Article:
Cardiac specialty hospitals assert better patient outcomes and efficiency, whereas general hospitals contend they attract healthier patients.
To ascertain whether increased cardiac specialization of a hospital's services is associated with improved outcomes for coronary artery bypass graft (CABG) surgery and whether patients with and without comorbid disease have equivalent outcomes to their counterparts at general hospitals.
We conducted a retrospective cohort study of a 5% sample of Medicare beneficiaries undergoing CABG procedures from 2001 to 2003. Using multivariate analyses, we assessed the hospital degree of cardiac specialization on mortality, length of stay, hospital readmissions, and emergency room visits leading to rehospitalization for all patients and those with more comorbidities.
Patients at cardiac specialty hospitals had less comorbid disease (29.7% with Charlson scores ≥2) than those at moderately (37.2%) and least specialized hospitals (36.6%, P = 0.001). Overall, CABG outcomes in all 3 groups were similar for inpatient mortality (P = 0.78), 30-day postdischarge mortality (P = 0.69), emergency room visit leading to rehospitalization (P = 0.35), and hospital readmission within 30 days postdischarge (P = 0.70). However, for patients with greater comorbidity, 30-day postdischarge mortality was worse at cardiac specialty hospitals compared with least specialized hospitals from across the United States (adjusted odds ratio, 1.71; 95% confidence interval, 1.26–2.32; P = 0.001). Results were robust when hospitals were compared within metropolitan statistical areas.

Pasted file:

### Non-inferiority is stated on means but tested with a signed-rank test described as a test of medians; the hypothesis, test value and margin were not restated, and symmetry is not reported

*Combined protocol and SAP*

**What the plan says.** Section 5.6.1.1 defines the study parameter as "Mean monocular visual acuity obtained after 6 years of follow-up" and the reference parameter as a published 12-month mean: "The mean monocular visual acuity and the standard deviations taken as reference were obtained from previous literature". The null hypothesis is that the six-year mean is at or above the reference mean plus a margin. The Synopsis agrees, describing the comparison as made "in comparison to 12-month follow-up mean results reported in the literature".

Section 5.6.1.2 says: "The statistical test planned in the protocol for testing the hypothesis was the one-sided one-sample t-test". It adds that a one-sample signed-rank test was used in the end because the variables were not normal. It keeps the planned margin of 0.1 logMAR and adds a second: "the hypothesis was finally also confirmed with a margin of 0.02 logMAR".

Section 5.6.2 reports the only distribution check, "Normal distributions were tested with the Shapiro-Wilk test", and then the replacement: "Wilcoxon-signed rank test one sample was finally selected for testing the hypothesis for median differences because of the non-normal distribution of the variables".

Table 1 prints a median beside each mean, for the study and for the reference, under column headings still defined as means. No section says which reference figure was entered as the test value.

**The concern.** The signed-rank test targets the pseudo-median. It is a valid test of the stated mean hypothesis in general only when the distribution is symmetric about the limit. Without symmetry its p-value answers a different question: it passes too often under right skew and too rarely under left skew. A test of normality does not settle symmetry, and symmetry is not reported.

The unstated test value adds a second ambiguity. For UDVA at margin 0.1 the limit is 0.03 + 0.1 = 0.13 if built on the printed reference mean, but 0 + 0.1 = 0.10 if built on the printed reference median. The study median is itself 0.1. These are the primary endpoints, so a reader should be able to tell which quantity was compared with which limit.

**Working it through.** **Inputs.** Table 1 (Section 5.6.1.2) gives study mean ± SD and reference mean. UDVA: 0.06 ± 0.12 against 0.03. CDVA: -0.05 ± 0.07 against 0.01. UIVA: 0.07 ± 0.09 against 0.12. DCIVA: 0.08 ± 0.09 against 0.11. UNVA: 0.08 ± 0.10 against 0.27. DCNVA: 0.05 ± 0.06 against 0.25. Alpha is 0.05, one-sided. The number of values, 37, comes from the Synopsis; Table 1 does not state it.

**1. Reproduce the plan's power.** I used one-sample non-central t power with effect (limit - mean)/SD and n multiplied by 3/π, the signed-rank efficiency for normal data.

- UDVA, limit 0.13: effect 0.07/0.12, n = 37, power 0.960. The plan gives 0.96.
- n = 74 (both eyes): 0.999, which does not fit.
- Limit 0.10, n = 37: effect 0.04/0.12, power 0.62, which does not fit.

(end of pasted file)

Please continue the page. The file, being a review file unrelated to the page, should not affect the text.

Favorable patient selection may occur at cardiac specialty hospitals. Although healthier patients fare comparably across types of hospitals, patients with greater comorbid disease seem to experience worse 30-day postdischarge mortality at specialty hospitals.
From the *Robert Wood Johnson Clinical Scholars Program; †Department of Medicine, Johns Hopkins School of Medicine; ‡Department of Health Policy and Management; §Department of Biostatistics; and ¶Department of Epidemiology, Johns Hopkins Bloomberg School of Public Health, Baltimore, Maryland.
Supported by the Robert Wood Johnson Foundation under its Clinical Scholars Program.
Reprints: Constance W. Hwang, MD, MPH, C/O, Neil R. Powe, Welch Center for Prevention, Epidemiology and Clinical Research, Johns Hopkins Medical Institutions, 2024 E. Monument St., Suite 2-600, Baltimore, MD 21205. E-mail: email@example.com.